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Posted: Sep 06, 2013

Optimal control of quantum systems

(Nanowerk News) It is control that turns scientific knowledge into useful technology – control over aerodynamic processes allows a pilot to land an aircraft, and control over the structure of atomic layers on a silicon wafer underpins semiconductor engineering.
Control is what puts a human into the driver’s seat – we use it to manage production lines, optimize the flow of traffic, maintain the temperature in office buildings, and generally to make things work.
Control also allows us to maximize efficiency and minimize resource consumption: the optimal control theory in physics and engineering is about getting a particular system from one state to another with minimal expenditure of energy and resources.
Originally developed in the 1960s to facilitate engineering work and famously applied to find optimal trajectories to reach the moon by the Apollo missions, optimal control theory has evolved and expanded with the rest of physics – it is presently found in areas as diverse as optical spectroscopy, photochemistry, magnetic resonance and quantum information processing.
Optimal Control - an illustrative explanation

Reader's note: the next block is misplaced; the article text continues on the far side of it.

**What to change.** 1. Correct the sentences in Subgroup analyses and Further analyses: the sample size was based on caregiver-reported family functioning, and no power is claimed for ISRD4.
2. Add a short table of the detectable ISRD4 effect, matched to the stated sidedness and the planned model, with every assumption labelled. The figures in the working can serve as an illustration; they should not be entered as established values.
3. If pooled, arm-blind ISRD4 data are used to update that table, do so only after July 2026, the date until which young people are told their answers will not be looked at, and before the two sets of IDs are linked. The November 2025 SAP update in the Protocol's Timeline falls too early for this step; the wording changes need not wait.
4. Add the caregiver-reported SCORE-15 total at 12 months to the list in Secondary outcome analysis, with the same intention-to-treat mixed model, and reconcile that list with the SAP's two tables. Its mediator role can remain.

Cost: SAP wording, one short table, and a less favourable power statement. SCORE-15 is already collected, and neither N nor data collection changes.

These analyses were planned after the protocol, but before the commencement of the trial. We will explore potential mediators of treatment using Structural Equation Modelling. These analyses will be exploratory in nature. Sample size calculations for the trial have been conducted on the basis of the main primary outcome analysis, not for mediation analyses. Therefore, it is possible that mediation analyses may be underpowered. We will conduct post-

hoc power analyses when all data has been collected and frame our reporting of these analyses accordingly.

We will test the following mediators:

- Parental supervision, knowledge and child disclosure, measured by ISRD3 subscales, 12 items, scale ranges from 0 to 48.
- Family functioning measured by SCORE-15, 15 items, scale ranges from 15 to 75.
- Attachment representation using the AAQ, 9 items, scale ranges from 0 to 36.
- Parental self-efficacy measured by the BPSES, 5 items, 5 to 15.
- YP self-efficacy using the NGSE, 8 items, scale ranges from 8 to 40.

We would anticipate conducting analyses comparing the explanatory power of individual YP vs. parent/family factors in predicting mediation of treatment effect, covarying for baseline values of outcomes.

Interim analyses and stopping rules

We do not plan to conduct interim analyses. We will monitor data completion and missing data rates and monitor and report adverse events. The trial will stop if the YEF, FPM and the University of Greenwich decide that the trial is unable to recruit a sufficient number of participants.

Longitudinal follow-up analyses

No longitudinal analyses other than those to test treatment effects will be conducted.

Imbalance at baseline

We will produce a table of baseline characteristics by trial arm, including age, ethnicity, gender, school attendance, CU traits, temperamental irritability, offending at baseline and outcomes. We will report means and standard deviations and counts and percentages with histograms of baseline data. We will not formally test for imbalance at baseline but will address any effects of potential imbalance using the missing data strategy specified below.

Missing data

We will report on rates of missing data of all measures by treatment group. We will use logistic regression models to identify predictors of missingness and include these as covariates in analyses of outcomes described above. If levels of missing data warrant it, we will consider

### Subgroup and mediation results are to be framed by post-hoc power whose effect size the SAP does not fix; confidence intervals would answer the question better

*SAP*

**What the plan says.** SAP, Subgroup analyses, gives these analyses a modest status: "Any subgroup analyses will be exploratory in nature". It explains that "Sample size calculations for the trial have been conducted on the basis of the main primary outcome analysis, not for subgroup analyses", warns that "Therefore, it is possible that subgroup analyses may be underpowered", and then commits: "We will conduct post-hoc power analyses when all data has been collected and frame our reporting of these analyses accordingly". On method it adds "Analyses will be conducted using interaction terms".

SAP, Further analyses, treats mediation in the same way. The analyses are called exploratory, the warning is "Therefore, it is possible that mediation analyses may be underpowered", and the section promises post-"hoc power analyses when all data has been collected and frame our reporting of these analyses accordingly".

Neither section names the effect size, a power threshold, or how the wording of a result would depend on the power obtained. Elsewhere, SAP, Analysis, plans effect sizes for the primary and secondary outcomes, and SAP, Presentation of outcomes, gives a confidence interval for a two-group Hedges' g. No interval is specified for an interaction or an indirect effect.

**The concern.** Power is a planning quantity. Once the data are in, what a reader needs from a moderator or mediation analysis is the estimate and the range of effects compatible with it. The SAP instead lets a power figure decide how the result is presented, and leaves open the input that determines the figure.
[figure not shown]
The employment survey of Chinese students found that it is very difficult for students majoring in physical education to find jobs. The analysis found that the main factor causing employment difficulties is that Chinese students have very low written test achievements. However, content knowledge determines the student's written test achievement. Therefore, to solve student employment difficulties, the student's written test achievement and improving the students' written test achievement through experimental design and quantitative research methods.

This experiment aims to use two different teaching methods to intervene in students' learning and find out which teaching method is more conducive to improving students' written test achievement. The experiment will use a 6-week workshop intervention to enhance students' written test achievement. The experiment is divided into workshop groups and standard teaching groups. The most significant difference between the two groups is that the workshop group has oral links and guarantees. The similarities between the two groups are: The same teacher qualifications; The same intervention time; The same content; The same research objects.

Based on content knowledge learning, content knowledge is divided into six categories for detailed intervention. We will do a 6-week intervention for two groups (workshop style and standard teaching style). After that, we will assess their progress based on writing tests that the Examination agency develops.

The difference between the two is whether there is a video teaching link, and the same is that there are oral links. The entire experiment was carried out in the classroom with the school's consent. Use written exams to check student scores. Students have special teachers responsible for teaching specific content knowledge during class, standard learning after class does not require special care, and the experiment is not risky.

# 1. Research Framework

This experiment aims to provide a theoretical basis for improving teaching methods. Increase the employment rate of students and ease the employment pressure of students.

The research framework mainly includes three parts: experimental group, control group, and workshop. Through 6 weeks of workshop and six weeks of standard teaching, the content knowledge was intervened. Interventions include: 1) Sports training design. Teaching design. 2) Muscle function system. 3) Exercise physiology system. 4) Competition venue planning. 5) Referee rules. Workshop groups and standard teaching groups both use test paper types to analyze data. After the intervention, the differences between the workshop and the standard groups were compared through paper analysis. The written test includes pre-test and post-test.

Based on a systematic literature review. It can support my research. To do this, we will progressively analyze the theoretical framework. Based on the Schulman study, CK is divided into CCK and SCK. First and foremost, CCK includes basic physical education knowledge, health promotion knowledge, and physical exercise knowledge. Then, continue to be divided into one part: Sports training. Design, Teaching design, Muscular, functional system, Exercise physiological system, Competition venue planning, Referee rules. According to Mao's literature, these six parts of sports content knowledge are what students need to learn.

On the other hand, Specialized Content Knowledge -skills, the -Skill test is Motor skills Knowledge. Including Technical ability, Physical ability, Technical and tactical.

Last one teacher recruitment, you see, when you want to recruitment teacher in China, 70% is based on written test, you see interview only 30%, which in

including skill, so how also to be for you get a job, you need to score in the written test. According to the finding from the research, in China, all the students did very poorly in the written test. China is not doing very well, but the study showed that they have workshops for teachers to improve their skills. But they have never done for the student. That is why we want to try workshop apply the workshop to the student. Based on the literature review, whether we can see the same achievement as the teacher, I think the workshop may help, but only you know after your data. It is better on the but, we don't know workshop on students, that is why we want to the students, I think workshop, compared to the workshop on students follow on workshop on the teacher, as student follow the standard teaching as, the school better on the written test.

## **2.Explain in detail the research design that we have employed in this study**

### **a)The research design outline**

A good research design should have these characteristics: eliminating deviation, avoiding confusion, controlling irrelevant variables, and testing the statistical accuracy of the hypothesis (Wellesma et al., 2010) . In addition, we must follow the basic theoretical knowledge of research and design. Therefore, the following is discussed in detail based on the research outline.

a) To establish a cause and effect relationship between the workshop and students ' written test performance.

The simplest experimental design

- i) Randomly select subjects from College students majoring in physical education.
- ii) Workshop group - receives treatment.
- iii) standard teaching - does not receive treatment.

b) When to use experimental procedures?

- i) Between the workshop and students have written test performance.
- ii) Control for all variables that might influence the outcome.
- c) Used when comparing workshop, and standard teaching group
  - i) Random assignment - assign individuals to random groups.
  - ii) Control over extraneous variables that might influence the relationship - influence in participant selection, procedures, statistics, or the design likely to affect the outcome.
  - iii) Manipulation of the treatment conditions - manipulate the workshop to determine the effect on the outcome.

Optimal Control - an illustrative explanation.
The natural world is fundamentally quantum mechanical and, of the many currently investigated phenomena, quantum effects in particular are very attractive as a source of new technologies: they play a defining role in molecular physics, single-photon optics, chemistry, superconductors, semiconductors, electronics, spintronics, etc.
At this point in human technological history quantum effects are no longer some exotic phenomena that one could ignore, but are crucial from a technological point of view – the first quantum revolution produced semiconductors and lasers which are used virtually everywhere today (computers, mobile phones, DVD drives, etc.), and more recently, digital cameras (photoelectric effect), magnetic resonance imaging (spin dynamics), quantum cryptography (photonics) and large-capacity computer disks (giant magnetoresistance) have been bringing about dramatic leaps in consumer space, information technology and general community welfare.
Device miniaturization has progressed so far that a transistor gate on a modern chip is less than 300 atoms wide, and that miniaturization process is coming to an end – we will soon get down to single atoms that behave 100% quantum mechanically. Fittingly, the 2012 Nobel Prize in Physics was awarded for “ground-breaking experimental methods that enable measuring and manipulation of individual quantum systems” summarized as “particle control in a quantum world” in the Swedish Royal Academy of Sciences press release.